Main Hoon Shahid Afridi manages to teleport you into the everyday life of Sialkot. Photo Courtesy: Wikimedia Commons
Main Hoon Shahid Afridi manages to teleport you into the everyday life of Sialkot. Photo Courtesy: Wikimedia Commons

Syed Ali Raza could easily have wanted Main Hoon Shahid Afridi to become mindless entertainment, but he chose not to. Abhishek Mukherjee explains why.

The fact that it took me over a year to watch Main Hoon Shahid Afridi (I Am Shahid Afridi) is probably an indication of the reach of Pakistani movies (Lollywood or otherwise) in India. Maybe there was a release, but almost nobody got to of it — at least not in Kolkata, where I was based out of back then.

You occasionally get to know of the technical brilliance of Waar or come across path-breakers like Khuda Kay Liye (a must-watch for any fan of the art), but that is usually about it. It actually took me a casual stroll on Afridi’s Wikipedia page to come across the name.

The movie could well have been made in Bollywood. Regular Bolly-watchers will probably smile at the familiar face of Javed Shaikh, but the rest of the cast is relatively unknown in India. Parts of the story are predictable: a near-broke club of underdogs from Sialkot taking on a team of rich, privileged champions from Islamabad in the final; a youth, aspiring to emulate a famous star; a boy’s struggles to reach his dream despite his family’s financial crisis; a shunned cricketer’s (following a drug scandal) return as coach of a struggling team; and more.

Where Main Hoon Shahid Afridi scores over many other sports movies is in the joy it evokes. Despite everyone knowing exactly what the climax would be (or even what is lurking at every corner of the movie), it never fails to bring a smile to your face. There are some fantastic names as well (how about Michael Magnet for someone very good with his glovework or a tearaway fast bowler nicknamed — of course, that is not his real name — Kaali Aandhi?)

There are clichés (the Caucasian is evil, to begin with), yes, but there are topics that would make the knowledgeable smile. A Club, for starters, is called MCC. When Akbar, the coach asks the hard-hitting Shahid Bhatti (basically the wannabe Shahid Afridi) is asked to bowl like Afridi as well, he gives Shahid an apple. When asked for the reason, he mentions Abdul Qadir, who had given Shane Warne the same bit of advice when it came to practicing the googly.

When the rich (hence evil) side makes their first appearance, they inevitably do so in a chopper, and you are instantly reminded of Allen Sanford landing on a helicopter in Lord’s. When Akbar spots a potential wicket-keeper, he wonders whether he will be a Moin Khan or a Kamran Akmal, and when the ’keeper passes with flying colours, well, you already know what Akbar comments.

Annotations are aplenty, and almost every aspect of Pakistan cricket is being mentioned. English accents of Pakistan cricketers; the usual jokes revolving around the authenticity of ages of players; Javed Miandad at Sharjah; Sania Mirza; and heated showdowns inside dressing-rooms. Other issues are also touched upon — including biased umpiring and fast bowlers on dope.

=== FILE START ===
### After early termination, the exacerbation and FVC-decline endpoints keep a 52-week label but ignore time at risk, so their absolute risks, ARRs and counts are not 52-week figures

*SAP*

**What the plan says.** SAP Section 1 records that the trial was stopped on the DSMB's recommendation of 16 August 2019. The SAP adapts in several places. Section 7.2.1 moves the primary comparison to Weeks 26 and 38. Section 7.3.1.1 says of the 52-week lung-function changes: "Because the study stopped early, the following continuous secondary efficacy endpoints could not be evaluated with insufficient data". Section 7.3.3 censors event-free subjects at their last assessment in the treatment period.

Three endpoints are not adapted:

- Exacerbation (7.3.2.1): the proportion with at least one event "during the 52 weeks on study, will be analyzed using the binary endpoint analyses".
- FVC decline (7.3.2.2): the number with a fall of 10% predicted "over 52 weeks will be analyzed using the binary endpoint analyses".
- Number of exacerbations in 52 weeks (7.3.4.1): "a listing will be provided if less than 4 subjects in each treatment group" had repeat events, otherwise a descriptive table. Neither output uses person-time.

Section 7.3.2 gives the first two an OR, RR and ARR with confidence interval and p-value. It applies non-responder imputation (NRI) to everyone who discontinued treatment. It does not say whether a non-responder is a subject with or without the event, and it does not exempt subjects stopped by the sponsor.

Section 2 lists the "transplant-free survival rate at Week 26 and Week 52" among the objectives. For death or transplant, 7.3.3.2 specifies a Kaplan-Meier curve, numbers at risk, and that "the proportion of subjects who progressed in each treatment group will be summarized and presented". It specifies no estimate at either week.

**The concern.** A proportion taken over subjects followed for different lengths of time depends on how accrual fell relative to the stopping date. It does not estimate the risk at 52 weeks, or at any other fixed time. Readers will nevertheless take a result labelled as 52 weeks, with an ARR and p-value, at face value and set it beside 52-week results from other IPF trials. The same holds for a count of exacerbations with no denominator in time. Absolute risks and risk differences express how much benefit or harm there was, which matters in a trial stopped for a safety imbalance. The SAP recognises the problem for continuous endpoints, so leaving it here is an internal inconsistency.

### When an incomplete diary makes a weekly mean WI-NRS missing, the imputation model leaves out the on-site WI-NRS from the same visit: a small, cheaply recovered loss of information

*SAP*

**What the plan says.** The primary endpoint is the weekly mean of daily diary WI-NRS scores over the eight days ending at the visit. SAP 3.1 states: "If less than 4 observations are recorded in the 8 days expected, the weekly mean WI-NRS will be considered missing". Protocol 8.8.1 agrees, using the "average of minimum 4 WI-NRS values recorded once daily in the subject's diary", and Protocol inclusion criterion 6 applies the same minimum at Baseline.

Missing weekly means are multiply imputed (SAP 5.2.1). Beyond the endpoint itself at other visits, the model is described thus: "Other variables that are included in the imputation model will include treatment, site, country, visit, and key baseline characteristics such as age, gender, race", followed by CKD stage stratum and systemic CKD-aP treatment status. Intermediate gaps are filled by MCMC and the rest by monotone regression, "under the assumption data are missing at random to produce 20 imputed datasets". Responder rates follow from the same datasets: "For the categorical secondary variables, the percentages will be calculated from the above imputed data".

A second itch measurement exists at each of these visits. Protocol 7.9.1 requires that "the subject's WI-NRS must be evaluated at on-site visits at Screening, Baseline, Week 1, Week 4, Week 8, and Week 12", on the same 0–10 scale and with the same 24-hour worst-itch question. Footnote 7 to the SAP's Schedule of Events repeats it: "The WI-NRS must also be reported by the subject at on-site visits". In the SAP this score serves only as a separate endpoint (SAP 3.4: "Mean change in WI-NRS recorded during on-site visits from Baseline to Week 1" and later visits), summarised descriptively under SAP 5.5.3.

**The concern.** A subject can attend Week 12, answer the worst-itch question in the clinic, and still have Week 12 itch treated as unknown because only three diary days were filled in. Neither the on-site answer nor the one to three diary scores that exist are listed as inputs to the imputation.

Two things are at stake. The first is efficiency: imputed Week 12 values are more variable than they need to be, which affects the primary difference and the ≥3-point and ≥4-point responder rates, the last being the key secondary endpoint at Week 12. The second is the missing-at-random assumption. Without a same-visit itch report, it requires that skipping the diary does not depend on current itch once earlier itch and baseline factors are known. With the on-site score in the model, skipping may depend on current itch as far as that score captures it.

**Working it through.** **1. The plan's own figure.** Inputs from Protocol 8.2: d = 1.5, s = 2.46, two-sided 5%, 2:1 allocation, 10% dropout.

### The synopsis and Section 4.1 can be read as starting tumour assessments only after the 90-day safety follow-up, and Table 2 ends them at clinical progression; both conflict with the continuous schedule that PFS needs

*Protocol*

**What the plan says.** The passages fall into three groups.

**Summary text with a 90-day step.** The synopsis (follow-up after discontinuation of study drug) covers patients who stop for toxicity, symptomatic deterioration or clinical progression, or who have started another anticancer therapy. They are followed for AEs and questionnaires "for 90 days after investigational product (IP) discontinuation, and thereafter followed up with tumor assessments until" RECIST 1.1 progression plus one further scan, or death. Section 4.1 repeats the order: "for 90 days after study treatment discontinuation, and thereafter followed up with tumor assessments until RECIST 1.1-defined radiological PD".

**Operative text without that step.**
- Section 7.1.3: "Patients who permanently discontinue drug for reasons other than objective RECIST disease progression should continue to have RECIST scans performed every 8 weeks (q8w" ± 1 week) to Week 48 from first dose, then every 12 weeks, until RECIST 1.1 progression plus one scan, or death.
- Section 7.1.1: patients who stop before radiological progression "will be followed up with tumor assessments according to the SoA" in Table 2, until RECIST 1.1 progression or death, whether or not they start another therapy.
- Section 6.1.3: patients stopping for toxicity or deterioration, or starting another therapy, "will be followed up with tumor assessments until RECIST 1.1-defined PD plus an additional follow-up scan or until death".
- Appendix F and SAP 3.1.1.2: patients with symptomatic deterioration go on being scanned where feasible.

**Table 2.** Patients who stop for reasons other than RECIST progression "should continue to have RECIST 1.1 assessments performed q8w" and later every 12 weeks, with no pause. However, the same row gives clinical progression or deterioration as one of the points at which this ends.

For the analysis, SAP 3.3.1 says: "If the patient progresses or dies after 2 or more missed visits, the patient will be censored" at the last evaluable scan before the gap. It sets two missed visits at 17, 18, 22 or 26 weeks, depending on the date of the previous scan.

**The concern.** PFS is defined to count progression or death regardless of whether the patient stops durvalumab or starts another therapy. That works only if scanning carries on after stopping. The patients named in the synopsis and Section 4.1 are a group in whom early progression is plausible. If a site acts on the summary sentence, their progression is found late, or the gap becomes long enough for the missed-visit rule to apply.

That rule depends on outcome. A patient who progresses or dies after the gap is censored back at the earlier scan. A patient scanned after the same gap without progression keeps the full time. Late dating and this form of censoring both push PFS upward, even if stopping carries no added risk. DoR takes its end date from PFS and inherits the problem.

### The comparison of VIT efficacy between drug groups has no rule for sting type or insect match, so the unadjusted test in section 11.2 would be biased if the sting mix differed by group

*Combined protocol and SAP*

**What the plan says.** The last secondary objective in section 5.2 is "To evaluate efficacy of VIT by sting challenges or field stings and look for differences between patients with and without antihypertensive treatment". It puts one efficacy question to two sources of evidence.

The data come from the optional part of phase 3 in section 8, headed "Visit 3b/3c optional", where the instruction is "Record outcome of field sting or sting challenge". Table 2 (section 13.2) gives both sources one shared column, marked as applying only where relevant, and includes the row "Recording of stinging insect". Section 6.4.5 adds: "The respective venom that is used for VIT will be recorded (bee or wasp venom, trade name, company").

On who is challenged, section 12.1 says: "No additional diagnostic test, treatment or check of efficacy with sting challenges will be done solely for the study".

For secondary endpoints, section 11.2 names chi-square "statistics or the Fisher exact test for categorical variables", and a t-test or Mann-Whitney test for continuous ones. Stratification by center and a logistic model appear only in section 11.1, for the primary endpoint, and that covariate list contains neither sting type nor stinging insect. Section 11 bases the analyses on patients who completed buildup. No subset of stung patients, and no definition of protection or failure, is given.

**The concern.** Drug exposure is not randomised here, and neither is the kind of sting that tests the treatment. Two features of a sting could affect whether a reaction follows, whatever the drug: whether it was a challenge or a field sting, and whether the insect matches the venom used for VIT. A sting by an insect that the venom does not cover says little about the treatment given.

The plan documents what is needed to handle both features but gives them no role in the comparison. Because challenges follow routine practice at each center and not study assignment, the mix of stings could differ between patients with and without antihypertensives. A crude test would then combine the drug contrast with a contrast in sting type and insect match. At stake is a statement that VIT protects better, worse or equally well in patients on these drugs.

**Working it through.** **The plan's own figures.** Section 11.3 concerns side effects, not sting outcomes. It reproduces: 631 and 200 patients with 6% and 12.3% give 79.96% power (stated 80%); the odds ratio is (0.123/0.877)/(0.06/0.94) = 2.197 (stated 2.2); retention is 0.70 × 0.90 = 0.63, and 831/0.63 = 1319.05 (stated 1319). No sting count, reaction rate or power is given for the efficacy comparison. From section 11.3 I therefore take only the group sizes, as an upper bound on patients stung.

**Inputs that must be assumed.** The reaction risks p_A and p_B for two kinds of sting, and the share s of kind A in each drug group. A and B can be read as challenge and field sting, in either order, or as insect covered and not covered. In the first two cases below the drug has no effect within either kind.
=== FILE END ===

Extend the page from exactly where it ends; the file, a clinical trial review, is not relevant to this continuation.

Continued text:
There is more about the movie, though. Being outside Pakistan, always had vivid images of fast bowlers emerging from every nook and corner of Pakistan, running in to bowl in salwar-kameez and generating pace from a few steps. Cricket, especially bowling fast, comes naturally to them, and is as much a part of their lives as it is in India or Bangladesh. Syed Ali Raza portrays that beautifully.

Main Hoon Shahid Afridi manages to teleport you into the everyday life of Sialkot, the capital of sport equipment in Pakistan. It takes you through the economic issues, the still-prevalent problems of dowry, and the joy of playing cricket. Cricket, after all, is the force that has held countries, especially in the subcontinent, together — even during phases of crisis, financial or otherwise.

Of course, there are cons: though the individual performances are restrained when compared to the usual Lollywood movie, they could have been better; the matches, including the final, could have been described in details; and a couple of “item-songs” could have been left out of the movie altogether.

The movie is definitely worth a watch. Do not expect a Khuda Kay Liye when you get the DVD — Main Hoon Shahid Afridi is not supposed to be a gut-wrenching saga of terrorism, after all; watch the movie for the joy of watching the sport; watch it for the triumph of cricket over life.

Oh, guess who turns up himself at the end of the movie for a special surprise? You have guessed that from the name of the movie itself, have you not?

Director: Syed Ali Raza Usama
Producer: Humayun Saeed, Shahzad Nasib
Starring: Humayun Saeed, Noman Habib, Nadeem Baig, Javed Shaikh, Ainan Arif.
Music and lyrics: Shani-Kami.
Duration: 130 minutes.
Release date: August 23, 2013.

(Abhishek Mukherjee is the Chief Editor and Cricket Historian at CricketCountry. He blogs here and can be followed on Twitter here.)